UMN student organizations bridge the gap between their communities and cultures

The Asian-American Student Union and Black Student Union held their first discussion Friday to analyze cultures and stereotypes.

Illustrated by Abby Adamski

Abby Adamski

Illustrated by Abby Adamski

Gwiwon Jason Nam

Two University of Minnesota student groups held a discussion last week in hopes of bridging the gap between their cultures and seeking solidarity.

The Asian-American Student Union and the Black Student Union held a (POC)ulture workshop Friday examining stereotypes and attitudes within the black and Asian communities through the frames of pop culture and historical context.

“Through recognizing and acknowledging stereotypes and attitudes, we analyzed our privilege within the system and how to bridge the gap between two communities,” said second-year psychology student Georgina Simon, BSU’s grant and fundraising chair. 

By discussing a variety of phrases, like “If you work really hard, you can get anywhere,” participants analyzed stereotypes and attitudes of both cultures. 

“We went into the model minority [myth] and how [it] represented how the Asian-American immigrants just worked harder than everybody,” said Marcus Johnson-Luther, a third-year student studying strategic communication. “That is … the stereotype in … the ‘American dream’ [is] that they pull themselves up by their bootstraps and if they can do it, anybody can do it.”

Created in post-World War II America, the “model minority” concept typically refers to Asian-American communities and is a stereotypical, ideal minority lifestyle, according to the workshop. It was often used against black and other minority groups, dividing them and preventing unions or allyship, according to the presentation.

The workshop provided context on Asian-American and African-American history in the United States and introduced historic incidents that led to conflicts between black and Asian communities. 

It also referred to pop culture examples, such as Nicki Minaj’s music video for “Chun Li,” which makes multiple references to traditional Asian culture. Presenters at the workshop said pop culture can reinforce stereotypes within black and Asian communities.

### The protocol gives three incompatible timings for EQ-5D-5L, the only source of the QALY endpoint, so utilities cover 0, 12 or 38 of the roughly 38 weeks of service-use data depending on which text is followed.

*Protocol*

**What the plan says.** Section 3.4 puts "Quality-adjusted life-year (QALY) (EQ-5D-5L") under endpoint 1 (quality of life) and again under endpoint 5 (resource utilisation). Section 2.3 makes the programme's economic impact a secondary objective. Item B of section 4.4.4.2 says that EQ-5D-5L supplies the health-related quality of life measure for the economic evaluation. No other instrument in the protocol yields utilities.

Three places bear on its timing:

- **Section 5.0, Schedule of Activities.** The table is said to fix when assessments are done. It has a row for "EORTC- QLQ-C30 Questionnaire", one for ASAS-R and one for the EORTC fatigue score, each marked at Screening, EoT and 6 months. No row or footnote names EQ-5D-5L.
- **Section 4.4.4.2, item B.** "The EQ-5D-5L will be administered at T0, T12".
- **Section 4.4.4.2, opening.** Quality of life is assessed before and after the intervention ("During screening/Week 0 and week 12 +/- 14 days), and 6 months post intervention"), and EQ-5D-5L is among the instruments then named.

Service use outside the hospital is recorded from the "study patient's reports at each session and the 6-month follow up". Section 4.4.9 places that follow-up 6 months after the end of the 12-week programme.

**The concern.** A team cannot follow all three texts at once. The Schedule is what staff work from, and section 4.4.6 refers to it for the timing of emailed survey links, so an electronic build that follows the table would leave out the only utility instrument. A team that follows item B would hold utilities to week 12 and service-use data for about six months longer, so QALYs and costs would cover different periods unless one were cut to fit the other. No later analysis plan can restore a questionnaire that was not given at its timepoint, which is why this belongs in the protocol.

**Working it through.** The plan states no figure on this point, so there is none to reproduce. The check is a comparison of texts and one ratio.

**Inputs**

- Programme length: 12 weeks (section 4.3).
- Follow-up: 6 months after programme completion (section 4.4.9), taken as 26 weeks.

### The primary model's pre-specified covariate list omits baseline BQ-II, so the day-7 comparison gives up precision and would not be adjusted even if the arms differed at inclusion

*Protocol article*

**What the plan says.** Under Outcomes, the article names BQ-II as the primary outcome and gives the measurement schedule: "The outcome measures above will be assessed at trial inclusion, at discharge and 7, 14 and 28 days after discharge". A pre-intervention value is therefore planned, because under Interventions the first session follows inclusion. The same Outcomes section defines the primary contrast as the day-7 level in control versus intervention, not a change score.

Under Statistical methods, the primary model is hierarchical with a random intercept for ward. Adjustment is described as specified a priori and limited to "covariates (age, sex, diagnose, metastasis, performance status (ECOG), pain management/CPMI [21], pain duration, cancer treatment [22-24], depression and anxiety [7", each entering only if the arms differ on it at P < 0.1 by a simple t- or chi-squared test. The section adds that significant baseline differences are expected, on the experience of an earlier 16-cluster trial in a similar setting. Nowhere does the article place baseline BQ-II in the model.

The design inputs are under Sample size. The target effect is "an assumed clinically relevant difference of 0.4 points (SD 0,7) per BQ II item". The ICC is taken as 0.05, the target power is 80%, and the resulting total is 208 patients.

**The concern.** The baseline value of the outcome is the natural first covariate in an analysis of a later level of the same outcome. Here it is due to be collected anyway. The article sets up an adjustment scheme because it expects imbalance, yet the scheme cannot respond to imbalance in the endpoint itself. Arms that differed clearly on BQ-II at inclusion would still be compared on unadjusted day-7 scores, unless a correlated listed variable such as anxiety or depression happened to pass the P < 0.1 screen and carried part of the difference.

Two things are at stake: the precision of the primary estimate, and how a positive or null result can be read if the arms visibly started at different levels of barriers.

“We didn’t necessarily delve into what those stereotypes are, but [it’s] like the reduction of a community into a specific set of traits instead of helping each other, promoting each other,” said ASU advocacy chair William Wang, a third-year biology and sociology student.

The presentation discussed how when someone borrows an item or symbol of cultural significance without acknowledgment, attribution or permission, it leads to a lack of understanding and lack of overlap in experiences between the cultures.

The groups said they hope participants learn about the contexts of these stereotypes and attitudes in order to understand their power and privilege and use that to support the participants’ respective communities through solidarity and activism.

“I really enjoyed the event because it addressed and deconstructed why there is a separation between both communities, as well as how all people of color can stand in solidarity with one another,” said Peter Stammers, a fourth-year mechanical engineering student.

Amy Ma, a second-year management information systems student, said the event was an amazing opportunity to facilitate discussion and build relationships across both communities. 

“I’ve had the opportunity to talk about anti-blackness in Asian-American spaces before, but doing so in the presence of both ASU and BSU provided a sense of solidarity that was incredible to witness,” Ma said.